Two recent developments related to litigation and background screening. First, a major fast food restaurant chain became the subject of a class action complaint recently, and second, a major business technology and services provider settled a class action complaint, the terms of which are sealed. In both cases, plaintiffs alleged willful violations of the Fair Credit Reporting Act (FCRA) for:
- Failure to provide individuals with a pre-adverse action disclosure containing a copy of their consumer report and a description of their rights under the FCRA as well as the opportunity to dispute the accuracy of the information contained in the consumer report (15 U.S.C. § 1681b(b)(3)); and
- Failure to make the proper disclosure regarding a background check in a stand-alone document, separate from the employment application, and obtain the proper authorization (15 U.S.C. § 1681(b)(2)(A)(i)).
This is not the first suit alleging these violations and it won’t be the last. Employers need to be aware of the requirements under the FCRA to provide job applicants with a disclosure and authorization requesting a background report in a separate document which isn’t muddied by other terms related to employment or releases of liability. Second, job applicants must be afforded the opportunity to review the background report if an employer will use information contained therein adversely in case the information is incorrect. This is part of the pre-adverse action process and it affords the job applicant the right to correct inaccurate or incomplete information with the background screening company that provided the information. It also provides the employer with the opportunity to be made aware of such. Companies who need advice in this area can contact us here at Arnall Golden Gregory LLP.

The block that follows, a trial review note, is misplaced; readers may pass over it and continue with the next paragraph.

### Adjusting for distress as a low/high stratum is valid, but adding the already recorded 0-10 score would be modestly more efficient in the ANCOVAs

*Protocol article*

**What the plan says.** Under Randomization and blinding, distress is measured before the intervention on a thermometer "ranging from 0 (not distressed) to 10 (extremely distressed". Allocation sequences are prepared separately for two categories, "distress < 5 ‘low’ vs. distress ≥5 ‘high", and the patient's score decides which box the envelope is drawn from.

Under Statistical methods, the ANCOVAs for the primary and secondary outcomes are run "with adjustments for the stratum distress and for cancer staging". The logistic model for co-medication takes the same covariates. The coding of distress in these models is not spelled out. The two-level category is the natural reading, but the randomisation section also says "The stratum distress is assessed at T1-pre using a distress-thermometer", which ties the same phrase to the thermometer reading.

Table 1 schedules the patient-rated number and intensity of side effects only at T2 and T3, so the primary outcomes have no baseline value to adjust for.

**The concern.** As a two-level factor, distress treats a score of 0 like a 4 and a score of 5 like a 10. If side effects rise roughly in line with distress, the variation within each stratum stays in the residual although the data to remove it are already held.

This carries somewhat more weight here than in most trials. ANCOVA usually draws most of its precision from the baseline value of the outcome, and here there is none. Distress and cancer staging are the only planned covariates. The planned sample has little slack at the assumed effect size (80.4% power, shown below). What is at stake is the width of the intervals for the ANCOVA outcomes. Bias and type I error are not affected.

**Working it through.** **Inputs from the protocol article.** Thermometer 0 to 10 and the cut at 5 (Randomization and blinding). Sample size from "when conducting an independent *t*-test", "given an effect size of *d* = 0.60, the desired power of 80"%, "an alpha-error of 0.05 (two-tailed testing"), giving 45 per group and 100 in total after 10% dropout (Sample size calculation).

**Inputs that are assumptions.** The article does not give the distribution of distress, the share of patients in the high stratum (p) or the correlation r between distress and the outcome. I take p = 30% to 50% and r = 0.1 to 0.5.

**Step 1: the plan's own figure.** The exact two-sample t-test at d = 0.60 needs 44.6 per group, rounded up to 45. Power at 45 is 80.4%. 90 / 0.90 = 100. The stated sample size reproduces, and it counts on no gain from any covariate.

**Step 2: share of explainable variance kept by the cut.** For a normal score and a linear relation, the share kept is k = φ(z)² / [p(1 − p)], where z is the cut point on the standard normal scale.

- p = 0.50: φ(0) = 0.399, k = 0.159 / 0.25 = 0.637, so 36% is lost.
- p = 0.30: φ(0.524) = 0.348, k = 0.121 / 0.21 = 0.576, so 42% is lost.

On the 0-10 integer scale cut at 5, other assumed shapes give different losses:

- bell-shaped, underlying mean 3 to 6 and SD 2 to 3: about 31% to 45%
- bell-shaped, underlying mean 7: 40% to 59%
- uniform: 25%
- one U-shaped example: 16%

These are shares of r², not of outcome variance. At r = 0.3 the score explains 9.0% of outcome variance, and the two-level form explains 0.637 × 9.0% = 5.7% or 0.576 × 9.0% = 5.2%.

To read the complaints in their entirety, see: Anya McPherson v. Cannon Business Solutions, Inc., 1:12-cv-07761 (D.N.J., Sep. 16, 2014) and Sheryl Hornsby v. McDonald’s USA, LLC et al, 8:14-cv-02288 (M.D. Fla., Sep. 12, 2014).
Plaintiffs’ counsel have targeted a wide range of employment and tenant screening firms’ operations practices in recent litigation, alleging violations of state and federal requirements for user onboarding, report accuracy, file disclosures, data obsolescence, and data privacy requirements. Meanwhile, Federal Trade Commission enforcement actions and amicus briefs reveal important clues to agency thinking on obsolescence, privacy, and other requirements.
To stay ahead of the curve, how do smart CRAs and Resellers learn from these developments in reviewing their operations practices?
Join me and Jay Harris, Senior Director, National Background Data, for a complimentary webinar to learn more this Wednesday, September 10th at 1 p.m. EST. Click here and then click on Webinars to register.
The Federal Trade Commission (FTC) will host a public workshop entitled “Big Data: A Tool for Inclusion or Exclusion?” in Washington, D.C. on September 15, 2014, to further explore the use of “big data” and its impact on American consumers, including low income and underserved consumers. This is one in a series of workshops the FTC has held this year.